Meanwhile, the stabilized stock deteriorates, because, especially in inflationary times, it does not pay the landlords to maintain them beyond the barest minimum required by law. And no one wants to build any new housing except luxury units which will not be controlled.

    Then everyone wonders how come there are no houses for middle income people in the city.

    Trying to repeal the law of supply and demand is like trying to repeal the law of gravity. If you artificially try to lower prices — on housing, on healthcare or on gas — the supply of it will dry up. This isn’t some fancy-shmancy economic model that only three guys understand. This isn’t some esoteric libertarian intellectual cul-de-sac. This is Econ 101. It’s something so basic that I bet even Paul Krugman would acknowledge it.

    On the other site, I blogged about a poll showing that 2/3 of Americans think they could manage the economy better than Congress. I bet 100% could manage it better than the New York Assembly.


    You know, I disagree with Obama about a lot. I’ve been posting a series of article at Right Thinking opposing aspect of the stimulus package. But I am still relieved to see a press conference involve a President who can complete a coherent sentence. When George Bush started answering a question, you had no idea where he was going to end up.

    Another thought: I have every respect for Helen Thomas, but she needs to be retired, not asking questions of the President. She’s borderline incoherent. “So-called terrorists?” “Who has nukes?” WTF?


    By far, the best reaction to the news that Alex Rodriguez did steroid is from Joe Sheehan:

    Knowing Alex Rodriguez used PEDs, in the context of those names, isn’t information that changes anything. A great baseball player did bad things with the implicit approval—hell, arguably explicit approval—of his peers and his employers. It’s cheating, yes, which would be a problem if we hadn’t been celebrating cheating in baseball since the days when guys would go first to third over the pitcher’s mound. You can argue that it’s different in degree, though the widely accepted use of PEDs by peers and superiors, and the use of amphetamines before them, is a strong point against that case. What is clear is that it’s not different enough, in degree, to warrant the kind of histrionics we’re reading and hearing over this. It’s not different enough to turn Alex Rodriguez into a piñata.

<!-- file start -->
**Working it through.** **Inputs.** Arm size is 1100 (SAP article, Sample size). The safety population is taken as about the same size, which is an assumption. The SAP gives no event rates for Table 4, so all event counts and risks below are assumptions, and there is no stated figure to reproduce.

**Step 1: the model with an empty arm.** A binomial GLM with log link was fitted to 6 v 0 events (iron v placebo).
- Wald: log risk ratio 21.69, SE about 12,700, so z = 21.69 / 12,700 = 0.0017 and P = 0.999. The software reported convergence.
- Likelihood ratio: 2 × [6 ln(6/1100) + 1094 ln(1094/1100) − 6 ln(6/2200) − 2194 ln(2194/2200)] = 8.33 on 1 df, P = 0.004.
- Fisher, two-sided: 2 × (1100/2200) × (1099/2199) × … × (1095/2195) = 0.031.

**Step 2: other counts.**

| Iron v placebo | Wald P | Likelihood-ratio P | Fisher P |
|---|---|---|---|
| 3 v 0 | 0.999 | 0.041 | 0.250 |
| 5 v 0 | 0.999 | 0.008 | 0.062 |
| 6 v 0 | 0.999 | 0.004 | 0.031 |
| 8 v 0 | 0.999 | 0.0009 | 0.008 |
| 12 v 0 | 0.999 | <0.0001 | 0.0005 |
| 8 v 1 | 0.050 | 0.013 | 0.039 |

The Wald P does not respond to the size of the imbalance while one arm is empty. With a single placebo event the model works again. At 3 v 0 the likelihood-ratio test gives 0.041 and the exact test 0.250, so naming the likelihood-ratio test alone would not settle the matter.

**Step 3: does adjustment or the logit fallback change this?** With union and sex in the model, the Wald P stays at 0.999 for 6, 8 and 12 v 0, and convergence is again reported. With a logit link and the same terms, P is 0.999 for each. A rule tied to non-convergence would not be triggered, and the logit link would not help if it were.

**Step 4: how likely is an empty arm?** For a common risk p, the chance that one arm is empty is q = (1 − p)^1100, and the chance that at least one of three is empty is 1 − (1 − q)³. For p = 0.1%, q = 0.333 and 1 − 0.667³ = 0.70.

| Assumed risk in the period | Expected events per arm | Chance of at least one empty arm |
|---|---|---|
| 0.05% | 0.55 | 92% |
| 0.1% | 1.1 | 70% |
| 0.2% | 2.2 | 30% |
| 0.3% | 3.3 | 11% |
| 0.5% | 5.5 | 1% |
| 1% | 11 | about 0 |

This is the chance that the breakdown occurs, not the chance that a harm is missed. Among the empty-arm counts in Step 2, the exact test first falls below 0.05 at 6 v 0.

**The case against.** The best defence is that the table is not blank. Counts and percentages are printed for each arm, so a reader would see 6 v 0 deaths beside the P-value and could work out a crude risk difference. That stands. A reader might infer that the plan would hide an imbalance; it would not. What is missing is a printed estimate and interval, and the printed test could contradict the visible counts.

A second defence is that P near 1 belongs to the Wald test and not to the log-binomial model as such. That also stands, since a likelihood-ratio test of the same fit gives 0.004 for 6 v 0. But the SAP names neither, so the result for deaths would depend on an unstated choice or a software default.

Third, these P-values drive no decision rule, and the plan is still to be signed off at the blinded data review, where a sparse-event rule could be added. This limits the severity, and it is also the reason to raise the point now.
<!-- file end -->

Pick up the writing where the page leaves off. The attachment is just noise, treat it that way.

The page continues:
Of course, the screaming is about the screamers. The loudest voices on the evils of steroids in baseball are in the media, and there’s probably a dissertation in that notion, because for all that we have to hear about how greedy, evil players have ruined baseball by taking these substances (and then playing well, according to this selective interpretation; no one’s ripping Chris Donnels these days), the reason we’re talking about this in 2009 is that so many “reporters”—scare quotes earned—went ostrich in 1999. We hear every year around awards time that the people closest to the game know the game better than anyone, because they’re in the clubhouse every day, and they talk to everyone, and they have a perspective that outsiders can’t possibly understand. For those same people to do a collective Captain Renault, which they’ve been doing since beating up players for this transgression became acceptable, is shameful. Take your pick: they missed the story, or they were too chicken-shit to report it. In either case, the piling-on now is disgusting.

    I have little to add. As far as the media is concerned, A-Rod has been a certified jerk since he signed that evil 10-year, $252 million contract with the Rangers that he forced them to write out with his jedi mind tricks. This just give them a chance to combine their A-Rod hatred with their steroid grandstanding. I refuse to participate.